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Cousins reunited in Padres outfield

@AJCassavell
March 29, 2019

SAN DIEGO -- If Franchy Cordero's father wasn't given his mother's last name at birth, Franchy Cordero wouldn't be Franchy Cordero at all. "I'd be Franchy Brito," he said with a laugh. Brito -- like Sócrates Brito, the Padres' newest outfielder. Yes, Cordero and Brito own two of baseball's coolest

SAN DIEGO -- If Franchy Cordero's father wasn't given his mother's last name at birth, Franchy Cordero wouldn't be Franchy Cordero at all.

"I'd be Franchy Brito," he said with a laugh.

Brito -- like Sócrates Brito, the Padres' newest outfielder.

Yes, Cordero and Brito own two of baseball's coolest first names, but the similarities don't end there. They're both lefty-hitting outfielders with raw speed and power tools that border on elite. That's no coincidence. They are related, after all.

The fathers of Cordero and Brito are cousins. Technically that makes them second cousins, but they always skipped that qualifier growing up together in Azua on the southern coast of the Dominican Republic.

"We live in the same town, we practice together in the offseason. It's just really cool to be here with him," Brito said.

There might be an uncomfortable family moment forthcoming. When the Padres claimed Brito on Wednesday, it gave them six outfielders. They're going make a roster move Saturday, when Nick Margevicius will be called up to take the final rotation spot.

If Cordero and Brito are so similar, it stands to reason there wouldn't be room for both on the Padres bench. Cordero could head to Triple-A, with the 26-year-old Brito out of options.

But there's more behind that decision. Cordero struggled in Spring Training, and the Padres would love to get him regular at-bats. The 24-year-old had his season cut short last May because of elbow surgery. Some time at Triple-A might help Cordero find his form from last April.

That said, both could still remain on the roster. Each brings speed, defense and an ability to play center field -- valuable attributes for bench players. They're also left-handed hitters in an outfield with three righty-hitting starters. Hunter Renfroe could be the odd man out. Maybe a bullpen arm.

In any case, the Padres are clearly pleased to have the two cousins on board. Skipper Andy Green has experience with both, having managed Brito at two levels of the Minors, then Cordero in San Diego. He didn't learn they were related until Wednesday.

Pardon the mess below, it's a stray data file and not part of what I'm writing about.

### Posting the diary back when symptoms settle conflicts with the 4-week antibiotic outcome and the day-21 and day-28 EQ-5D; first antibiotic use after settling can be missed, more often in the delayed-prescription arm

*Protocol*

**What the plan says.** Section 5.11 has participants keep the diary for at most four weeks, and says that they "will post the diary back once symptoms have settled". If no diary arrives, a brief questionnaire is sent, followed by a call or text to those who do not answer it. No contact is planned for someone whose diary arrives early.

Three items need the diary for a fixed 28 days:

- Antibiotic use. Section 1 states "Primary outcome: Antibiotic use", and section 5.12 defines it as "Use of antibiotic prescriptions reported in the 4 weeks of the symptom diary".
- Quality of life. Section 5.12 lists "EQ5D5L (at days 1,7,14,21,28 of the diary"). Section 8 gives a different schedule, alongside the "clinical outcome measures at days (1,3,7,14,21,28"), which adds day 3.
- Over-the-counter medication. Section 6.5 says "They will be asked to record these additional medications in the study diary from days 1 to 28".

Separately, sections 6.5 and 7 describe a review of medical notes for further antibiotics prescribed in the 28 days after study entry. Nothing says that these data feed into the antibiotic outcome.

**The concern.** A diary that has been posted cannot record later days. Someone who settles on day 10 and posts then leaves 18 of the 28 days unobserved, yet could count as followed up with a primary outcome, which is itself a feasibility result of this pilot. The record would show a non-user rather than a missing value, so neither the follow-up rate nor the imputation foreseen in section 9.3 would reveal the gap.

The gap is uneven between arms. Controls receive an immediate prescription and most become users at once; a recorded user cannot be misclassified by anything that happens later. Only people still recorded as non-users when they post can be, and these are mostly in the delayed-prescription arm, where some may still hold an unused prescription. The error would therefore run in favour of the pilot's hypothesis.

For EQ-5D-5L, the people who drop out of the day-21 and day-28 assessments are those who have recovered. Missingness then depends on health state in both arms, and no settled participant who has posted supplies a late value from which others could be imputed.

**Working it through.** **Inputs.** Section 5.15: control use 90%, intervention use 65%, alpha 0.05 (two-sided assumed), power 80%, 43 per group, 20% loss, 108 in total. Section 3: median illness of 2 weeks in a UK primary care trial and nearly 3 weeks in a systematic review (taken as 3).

"They both can fly, they both have real pop," Green said. "They have similarities in the way they play the game, too -- both play hard.

"When I was in Arizona's organization, and you're talking home-to-third, everybody's talking Socrates Brito. When he hit a triple in the gap, everyone sits up and watches him run. Over here, when Franchy hits a triple in the gap, everybody sits up and watches him run. It's eerie how similar they are."

Not eerie at all. It just runs in the family.

Renfroe's role undefined

The Padres have faced lefties Madison Bumgarner and Derek Holland in their first two games. They've kept Renfroe on the bench.

The righty-hitting slugger has excellent numbers against both, and he's torched lefties throughout his career. If he's not starting against Bumgarner and Holland, it's fair to ask what role Renfroe has on the roster.

The Padres are still mapping that out. Wil Myers and Franmil Reyes are starters in the corners. The experiment to use Myers as a center fielder never panned out, leaving Renfroe, the team's best hitter last year, as a big-time pinch-hit bat.

"Whatever I can do to help the team win, that's the whole goal," Renfroe said. "Whether I'm starting, coming off the bench or high-fiving guys. I don't care. As long as I'm here, I'm going to do something to help the team win."

Green added that Renfroe, who posted an .805 OPS and led the team with 26 homers last year, should work his way into the lineup plans at some point.

"We love Hunter, we think he's going to be a lethal bat for us at times," Green said. "There are going to be times when he gets a consistent run. We're trying to figure it out -- it isn't just a pure matchups thing. Wil Myers, Hunter Renfroe and Franmil Reyes all stack up favorably against left-handed pitching. Somebody's got to be off to the side."

Noteworthy

• Margevicius arrived in San Diego on Friday, ahead of his Saturday debut. He came out of nowhere this spring to win the final place in the Padres' rotation, despite never having pitched above Class A Advanced.

"They said we don't care [where you've played], just go out and show us, go do it," Margevicius said. "I believed them 100 percent every day. They never gave me a reason to not believe them. 'Appreciative' is the right word."

• Austin Hedges received his second consecutive start behind the plate Friday. Francisco Mejia, the team's No. 4 prospect, could start Saturday. There's no obvious platoon advantages available between the two, and Green will continue making decisions day by day.

• The Padres face their first righty starter Saturday in Dereck Rodriguez. Green hinted that lefty-hitting Eric Hosmer will likely slide to the No. 2 spot in the order, with Myers potentially dropping from second to fifth.

AJ Cassavell covers the Padres for MLB.com. Follow him on Twitter @ajcassavell.